• Response: The character, now a villain for certain, shifts their behavior after the loss. Perhaps they go on a killing spree or spend all their time perfecting a device they think will bring their beloved back.
  • Consequences: Because of the villain’s behavior, their fate is sealed, whether that means they die, go to jail, or become irredeemably evil. Bring the beloved back for the end, even if it’s just a mention. A hero might explain how the beloved would never approve of what the villain has done, or the beloved’s ghost might appear to carry the villain away to the underworld.

If you’re short on time, the first two steps can be shown in the same scene. Imagine the villain almost gets in a fight with someone who insults them and the beloved calms them down. That’s all you need. You can also shift the gain or loss to give your villain the arc you want. If you want you villain to be redeemed, start your arc with the loss, and then have the beloved reappear later to usher them back to team good.

The Obsession Arc

This is a villain that changes their motives during the story because they acquire a new obsession or goal. Often that obsession is the main character, but it also might be a shiny new superpower they discover while working toward a lesser achievement. The villain goes from causing random havoc or minor mischief to betting everything on their new vision.

In the Star Trek: Voyager episodes Year of Hell and Year of Hell II, the villain Annorax wields a weapon that makes its target never exist, altering all of reality in response. He invented this weapon to eliminate the enemies of his people, but in the process, he accidentally erases the colony where his wife was born. He becomes obsessed with altering the timeline until his wife exists again. After Captain Janeway causes the weapon to destroy itself, he gains his wife back but loses the weapon and his memories of perfecting its creation.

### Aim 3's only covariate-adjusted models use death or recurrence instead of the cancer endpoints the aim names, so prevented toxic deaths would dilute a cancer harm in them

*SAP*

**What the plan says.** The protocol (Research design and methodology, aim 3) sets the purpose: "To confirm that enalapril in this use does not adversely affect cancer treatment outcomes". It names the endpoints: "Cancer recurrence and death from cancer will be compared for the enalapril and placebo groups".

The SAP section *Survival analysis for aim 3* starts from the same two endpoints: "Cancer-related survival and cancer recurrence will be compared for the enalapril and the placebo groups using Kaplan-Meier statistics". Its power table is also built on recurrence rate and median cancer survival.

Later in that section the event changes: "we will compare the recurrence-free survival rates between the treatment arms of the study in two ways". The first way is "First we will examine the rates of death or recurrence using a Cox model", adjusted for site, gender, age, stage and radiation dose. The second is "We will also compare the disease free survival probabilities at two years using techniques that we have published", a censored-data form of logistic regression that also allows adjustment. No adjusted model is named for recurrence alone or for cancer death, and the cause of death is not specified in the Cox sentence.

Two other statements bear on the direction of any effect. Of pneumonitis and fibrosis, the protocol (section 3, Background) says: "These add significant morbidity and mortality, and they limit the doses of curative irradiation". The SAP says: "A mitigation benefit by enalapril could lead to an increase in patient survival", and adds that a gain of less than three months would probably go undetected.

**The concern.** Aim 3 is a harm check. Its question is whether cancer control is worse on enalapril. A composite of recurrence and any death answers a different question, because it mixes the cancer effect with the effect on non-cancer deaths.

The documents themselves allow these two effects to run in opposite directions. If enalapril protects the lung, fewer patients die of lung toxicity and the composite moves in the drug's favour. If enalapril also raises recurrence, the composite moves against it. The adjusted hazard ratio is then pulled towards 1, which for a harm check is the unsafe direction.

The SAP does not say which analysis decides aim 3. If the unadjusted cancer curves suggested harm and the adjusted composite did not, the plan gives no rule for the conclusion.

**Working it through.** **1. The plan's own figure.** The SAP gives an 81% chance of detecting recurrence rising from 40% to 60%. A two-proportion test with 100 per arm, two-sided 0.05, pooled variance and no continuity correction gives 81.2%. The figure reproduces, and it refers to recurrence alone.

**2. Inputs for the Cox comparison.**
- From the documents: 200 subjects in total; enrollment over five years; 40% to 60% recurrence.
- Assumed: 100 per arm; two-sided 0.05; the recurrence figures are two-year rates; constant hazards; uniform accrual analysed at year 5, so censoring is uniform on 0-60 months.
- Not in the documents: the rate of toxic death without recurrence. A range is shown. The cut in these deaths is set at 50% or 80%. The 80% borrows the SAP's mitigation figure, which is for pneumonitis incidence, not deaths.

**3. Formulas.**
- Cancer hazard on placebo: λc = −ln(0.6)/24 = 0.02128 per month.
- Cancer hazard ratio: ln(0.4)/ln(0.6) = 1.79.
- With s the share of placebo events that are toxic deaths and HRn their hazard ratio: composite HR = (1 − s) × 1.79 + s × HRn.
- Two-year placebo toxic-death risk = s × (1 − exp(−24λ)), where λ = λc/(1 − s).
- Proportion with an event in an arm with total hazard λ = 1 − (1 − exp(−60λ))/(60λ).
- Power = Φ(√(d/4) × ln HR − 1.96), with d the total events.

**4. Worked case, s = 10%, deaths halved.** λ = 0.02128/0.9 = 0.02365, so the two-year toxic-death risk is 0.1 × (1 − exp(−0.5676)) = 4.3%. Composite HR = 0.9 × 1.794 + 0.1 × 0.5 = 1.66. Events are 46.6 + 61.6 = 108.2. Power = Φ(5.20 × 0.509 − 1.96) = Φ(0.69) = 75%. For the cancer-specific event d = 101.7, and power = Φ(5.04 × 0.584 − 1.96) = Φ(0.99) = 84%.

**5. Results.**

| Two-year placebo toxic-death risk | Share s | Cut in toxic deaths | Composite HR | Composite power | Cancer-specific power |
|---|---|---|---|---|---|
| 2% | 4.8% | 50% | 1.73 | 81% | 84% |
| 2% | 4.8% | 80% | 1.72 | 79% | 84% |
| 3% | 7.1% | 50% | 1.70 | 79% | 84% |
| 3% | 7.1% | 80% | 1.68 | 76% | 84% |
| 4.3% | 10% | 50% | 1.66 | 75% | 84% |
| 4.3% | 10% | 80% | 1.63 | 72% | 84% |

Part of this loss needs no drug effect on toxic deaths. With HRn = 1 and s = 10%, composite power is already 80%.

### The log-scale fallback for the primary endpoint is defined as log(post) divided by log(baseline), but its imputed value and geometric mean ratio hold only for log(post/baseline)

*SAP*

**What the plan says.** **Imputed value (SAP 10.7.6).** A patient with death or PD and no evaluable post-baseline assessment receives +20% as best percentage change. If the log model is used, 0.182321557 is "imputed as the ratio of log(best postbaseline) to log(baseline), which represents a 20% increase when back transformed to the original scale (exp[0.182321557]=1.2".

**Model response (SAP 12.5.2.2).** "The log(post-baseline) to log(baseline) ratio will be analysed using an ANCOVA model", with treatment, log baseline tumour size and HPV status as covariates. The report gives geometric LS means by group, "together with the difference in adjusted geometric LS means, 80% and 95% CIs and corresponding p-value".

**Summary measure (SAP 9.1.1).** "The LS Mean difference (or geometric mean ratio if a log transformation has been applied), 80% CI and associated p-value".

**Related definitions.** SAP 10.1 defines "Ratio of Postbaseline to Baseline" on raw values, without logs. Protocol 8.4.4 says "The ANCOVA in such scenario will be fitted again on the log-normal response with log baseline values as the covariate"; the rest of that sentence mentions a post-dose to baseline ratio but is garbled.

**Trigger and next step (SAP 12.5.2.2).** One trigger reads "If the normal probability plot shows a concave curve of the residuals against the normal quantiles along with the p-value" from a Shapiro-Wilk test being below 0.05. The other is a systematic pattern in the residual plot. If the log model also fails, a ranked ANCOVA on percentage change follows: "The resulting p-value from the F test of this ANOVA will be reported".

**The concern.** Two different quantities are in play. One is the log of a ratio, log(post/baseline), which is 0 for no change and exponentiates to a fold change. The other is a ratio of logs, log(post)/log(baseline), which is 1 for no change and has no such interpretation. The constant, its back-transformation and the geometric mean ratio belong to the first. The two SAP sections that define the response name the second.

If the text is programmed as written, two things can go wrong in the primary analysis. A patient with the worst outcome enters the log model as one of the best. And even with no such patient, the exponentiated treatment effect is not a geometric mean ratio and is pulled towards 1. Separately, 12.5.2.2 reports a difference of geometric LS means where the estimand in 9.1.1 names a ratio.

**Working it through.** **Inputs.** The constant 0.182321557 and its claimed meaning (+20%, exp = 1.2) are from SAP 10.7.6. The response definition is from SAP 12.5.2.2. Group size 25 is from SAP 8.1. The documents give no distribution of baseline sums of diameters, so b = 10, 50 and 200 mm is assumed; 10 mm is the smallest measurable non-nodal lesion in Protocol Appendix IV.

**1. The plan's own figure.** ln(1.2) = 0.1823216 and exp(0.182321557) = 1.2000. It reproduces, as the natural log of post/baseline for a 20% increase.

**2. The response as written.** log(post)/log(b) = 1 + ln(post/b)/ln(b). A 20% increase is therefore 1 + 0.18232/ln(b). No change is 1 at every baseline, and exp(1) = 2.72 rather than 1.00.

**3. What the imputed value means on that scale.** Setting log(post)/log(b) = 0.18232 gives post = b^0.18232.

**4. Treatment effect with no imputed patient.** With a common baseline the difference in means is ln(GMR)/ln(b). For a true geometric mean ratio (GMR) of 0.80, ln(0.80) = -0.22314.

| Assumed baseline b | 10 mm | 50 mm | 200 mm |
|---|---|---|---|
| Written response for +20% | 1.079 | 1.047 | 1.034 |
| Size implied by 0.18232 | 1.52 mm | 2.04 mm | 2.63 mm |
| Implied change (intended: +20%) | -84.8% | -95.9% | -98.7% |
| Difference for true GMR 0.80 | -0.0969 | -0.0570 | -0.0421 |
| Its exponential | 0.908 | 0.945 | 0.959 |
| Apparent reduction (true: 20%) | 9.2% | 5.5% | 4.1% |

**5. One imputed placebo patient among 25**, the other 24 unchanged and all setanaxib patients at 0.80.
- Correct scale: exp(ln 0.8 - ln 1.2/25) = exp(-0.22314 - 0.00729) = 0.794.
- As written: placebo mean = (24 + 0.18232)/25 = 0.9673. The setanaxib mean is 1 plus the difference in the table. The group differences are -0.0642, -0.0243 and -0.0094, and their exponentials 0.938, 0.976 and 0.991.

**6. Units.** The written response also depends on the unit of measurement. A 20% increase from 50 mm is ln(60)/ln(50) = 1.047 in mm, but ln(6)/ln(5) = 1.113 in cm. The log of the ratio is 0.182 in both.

Here are the steps to creating a simple obsession arc:

  • Need: Start by establishing that the villain has a need of some kind, whether it’s a desire for more power or deep loneliness after being cast out from their family or guild.
  • Discovery: The villain discovers something that will meet their need and is fascinated by it. However, this something is well out of reach. Perhaps the villain only sees a picture taken at an unknown time and location, or they get a mere taste of a new power before it is snatched away.
  • Pursuit: The villain musters all of their resources toward their new goal. They abandon previous pursuits, baffling others with their behavior.
  • Deterrent: Just as the villain is about to achieve their aims, they get a strong message that it’s a bad idea. Perhaps they are obsessed with the hero, but the hero refuses to partner with them. Or maybe they are warned that their plans will have terrible and unintended consequences.
  • Unfortunate Win or Fortunate Loss: Since they’re a villain, they probably decide to continue with their plans. While the results are flexible, generally one of two things occur. One, they succeed or partially succeed at their task, but it turns out what they wanted isn’t so great for them after all. Or two, the hero thwarts them, and in doing so saves them or even gives them some part of what they’ve been yearning for.

Besides allowing for character change, this arc can also incorporate a strong poetic-justice thread, because their own aims defeat them.

Revelation Arc

This is a great arc for villains who think they’re doing the right thing and consider all the harm they cause justified. In this arc, they have a revelation that challenges this belief, forcing them to adapt. If you want your villain to join Team Good by the end, this arc makes that easy.

In Serenity, a villain called the Operative hunts Mal and his crew. The Operative admits that he’ll do anything to achieve his aims, even killing children. That’s because he thinks by protecting the interests of his government, he is working to create a better world for everyone. After Mal reveals that the government is trying to cover up a colony they destroyed in their attempts to create a better world, the Operative abandons his mission and assists the heroes.

Here’s what this arc needs:

  • Motivation: The audience needs to understand what the villain’s ultimate goal is and why the villain thinks their actions are noble. Perhaps they are planning on destroying an entire city, but the city belongs to a race that’s enslaving the villain’s people.
  • Harm: If it isn’t already clear, illustrate the harm the villain is doing or plans to do in the name of their “noble” goal.
  • Revelation: The villain is provided with information that reveals their harmful behavior will not achieve the benefits they imagined it would. Maybe their people have already made a peace treaty that is keeping them from being further enslaved, or the virus they plan to release into the population won’t make people peaceful – it’ll just turn them into mindless drones.